1. God is all-knowing (omniscient).
2. God is all-good (omnibenevolent).
3. If (1) then God always knows what it is the he will do.
4. If (2) then God always does that which promotes or allows for the greatest good.
If (1) and (2), are true then from (3) and (4) we deduce:
5. God is not free.
So, the proof (1-5) holds that God can only do that which he knows to be good and consequently he already knows that which he is going to do. If that is true, despite the obvious obscurity about whether or not God can choose that which is future or possible, then it must be the case that God is not free with regards to some action. The additional result is that God can not even choose amid some set of options; like: a set of choice's say, A and B. As per A is always better than B or B must always be better than A for God.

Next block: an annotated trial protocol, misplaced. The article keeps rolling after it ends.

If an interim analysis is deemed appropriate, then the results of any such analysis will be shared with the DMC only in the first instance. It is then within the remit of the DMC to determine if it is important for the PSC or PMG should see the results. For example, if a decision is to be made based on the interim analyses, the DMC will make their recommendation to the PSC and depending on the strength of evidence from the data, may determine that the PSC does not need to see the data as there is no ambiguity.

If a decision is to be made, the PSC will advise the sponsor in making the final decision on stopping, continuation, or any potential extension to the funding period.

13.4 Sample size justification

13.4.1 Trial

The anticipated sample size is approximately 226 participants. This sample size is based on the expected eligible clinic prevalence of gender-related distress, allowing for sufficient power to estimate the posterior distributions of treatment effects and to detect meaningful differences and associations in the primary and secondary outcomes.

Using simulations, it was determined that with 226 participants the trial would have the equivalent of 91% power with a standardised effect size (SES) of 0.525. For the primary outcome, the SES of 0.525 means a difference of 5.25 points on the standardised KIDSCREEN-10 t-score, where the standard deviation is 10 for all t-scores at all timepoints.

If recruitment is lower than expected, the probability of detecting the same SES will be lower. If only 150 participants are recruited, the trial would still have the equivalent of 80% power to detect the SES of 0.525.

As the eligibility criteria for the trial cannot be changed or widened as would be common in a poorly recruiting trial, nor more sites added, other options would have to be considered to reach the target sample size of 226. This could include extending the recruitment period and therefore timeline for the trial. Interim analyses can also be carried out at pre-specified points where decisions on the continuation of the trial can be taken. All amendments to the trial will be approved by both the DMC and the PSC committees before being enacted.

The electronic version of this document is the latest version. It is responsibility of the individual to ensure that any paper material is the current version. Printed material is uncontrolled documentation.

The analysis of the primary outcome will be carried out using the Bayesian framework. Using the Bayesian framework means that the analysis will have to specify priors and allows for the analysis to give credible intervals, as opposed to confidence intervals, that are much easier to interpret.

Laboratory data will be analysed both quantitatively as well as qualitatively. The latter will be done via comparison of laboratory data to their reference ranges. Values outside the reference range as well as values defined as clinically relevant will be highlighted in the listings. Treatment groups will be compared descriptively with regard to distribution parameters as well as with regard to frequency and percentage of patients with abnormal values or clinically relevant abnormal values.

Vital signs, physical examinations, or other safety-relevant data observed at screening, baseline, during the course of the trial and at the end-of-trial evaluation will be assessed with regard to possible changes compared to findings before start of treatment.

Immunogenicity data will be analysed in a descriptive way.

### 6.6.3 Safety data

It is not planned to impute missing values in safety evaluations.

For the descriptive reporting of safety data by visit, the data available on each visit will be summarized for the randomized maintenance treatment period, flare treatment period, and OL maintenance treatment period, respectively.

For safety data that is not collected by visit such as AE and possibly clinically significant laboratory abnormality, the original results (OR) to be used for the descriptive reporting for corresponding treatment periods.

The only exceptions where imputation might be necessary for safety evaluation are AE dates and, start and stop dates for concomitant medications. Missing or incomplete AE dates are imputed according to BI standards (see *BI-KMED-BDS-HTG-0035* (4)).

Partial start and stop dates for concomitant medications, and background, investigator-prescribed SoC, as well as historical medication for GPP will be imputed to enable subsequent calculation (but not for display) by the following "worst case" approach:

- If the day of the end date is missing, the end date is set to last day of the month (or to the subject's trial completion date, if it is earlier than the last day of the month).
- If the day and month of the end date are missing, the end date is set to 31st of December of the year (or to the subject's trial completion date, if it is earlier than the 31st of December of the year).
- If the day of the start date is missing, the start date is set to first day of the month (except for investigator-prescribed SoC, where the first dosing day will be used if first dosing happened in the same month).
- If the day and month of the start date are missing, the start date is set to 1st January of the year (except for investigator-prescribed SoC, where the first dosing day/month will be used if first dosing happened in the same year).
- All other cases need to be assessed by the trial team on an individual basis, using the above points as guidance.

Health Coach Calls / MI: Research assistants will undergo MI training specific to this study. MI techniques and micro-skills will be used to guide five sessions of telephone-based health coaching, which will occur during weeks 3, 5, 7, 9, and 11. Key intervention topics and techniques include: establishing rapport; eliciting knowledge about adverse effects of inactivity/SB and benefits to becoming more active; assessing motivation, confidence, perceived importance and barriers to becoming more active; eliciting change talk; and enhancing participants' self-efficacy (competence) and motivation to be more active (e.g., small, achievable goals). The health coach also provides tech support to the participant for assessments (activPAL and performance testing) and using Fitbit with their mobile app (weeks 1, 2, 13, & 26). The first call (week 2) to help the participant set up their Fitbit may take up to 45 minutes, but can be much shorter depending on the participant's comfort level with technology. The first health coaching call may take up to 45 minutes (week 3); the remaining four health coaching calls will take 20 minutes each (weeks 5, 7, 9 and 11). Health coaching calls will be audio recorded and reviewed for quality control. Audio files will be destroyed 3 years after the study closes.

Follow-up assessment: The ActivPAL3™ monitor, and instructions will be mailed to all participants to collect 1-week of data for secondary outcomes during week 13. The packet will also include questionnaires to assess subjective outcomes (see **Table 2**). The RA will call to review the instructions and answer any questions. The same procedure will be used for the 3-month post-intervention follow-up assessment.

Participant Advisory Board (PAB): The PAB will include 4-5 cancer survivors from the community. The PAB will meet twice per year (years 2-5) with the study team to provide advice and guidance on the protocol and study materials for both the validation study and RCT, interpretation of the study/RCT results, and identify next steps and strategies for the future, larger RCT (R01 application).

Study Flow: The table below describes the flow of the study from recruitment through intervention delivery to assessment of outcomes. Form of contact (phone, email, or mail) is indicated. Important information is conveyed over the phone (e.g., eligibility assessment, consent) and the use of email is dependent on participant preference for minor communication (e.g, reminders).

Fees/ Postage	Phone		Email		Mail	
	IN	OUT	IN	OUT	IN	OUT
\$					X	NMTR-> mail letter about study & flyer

Some may make the objection that some set of options say, C and D are exactly equal both quantitatively and qualitatively, then God could make the choice amid C and D base upon some ability of preference. However, for those who make this claim they must understand that if C and D are numerically identical (in terms of properties) then they run into Leibniz's law, which states: if any two objects A and B possess exactly the same properties then A and B are exactly the same thing. This means that if A=B and B=A then the result if some type if tautology such as: A=b and B=A the AB=BA and BA=AB --> A=A and B=B (B&A+A&B)=(A&B+B&A). So it does not matter which is chose as per A and B are the same thing.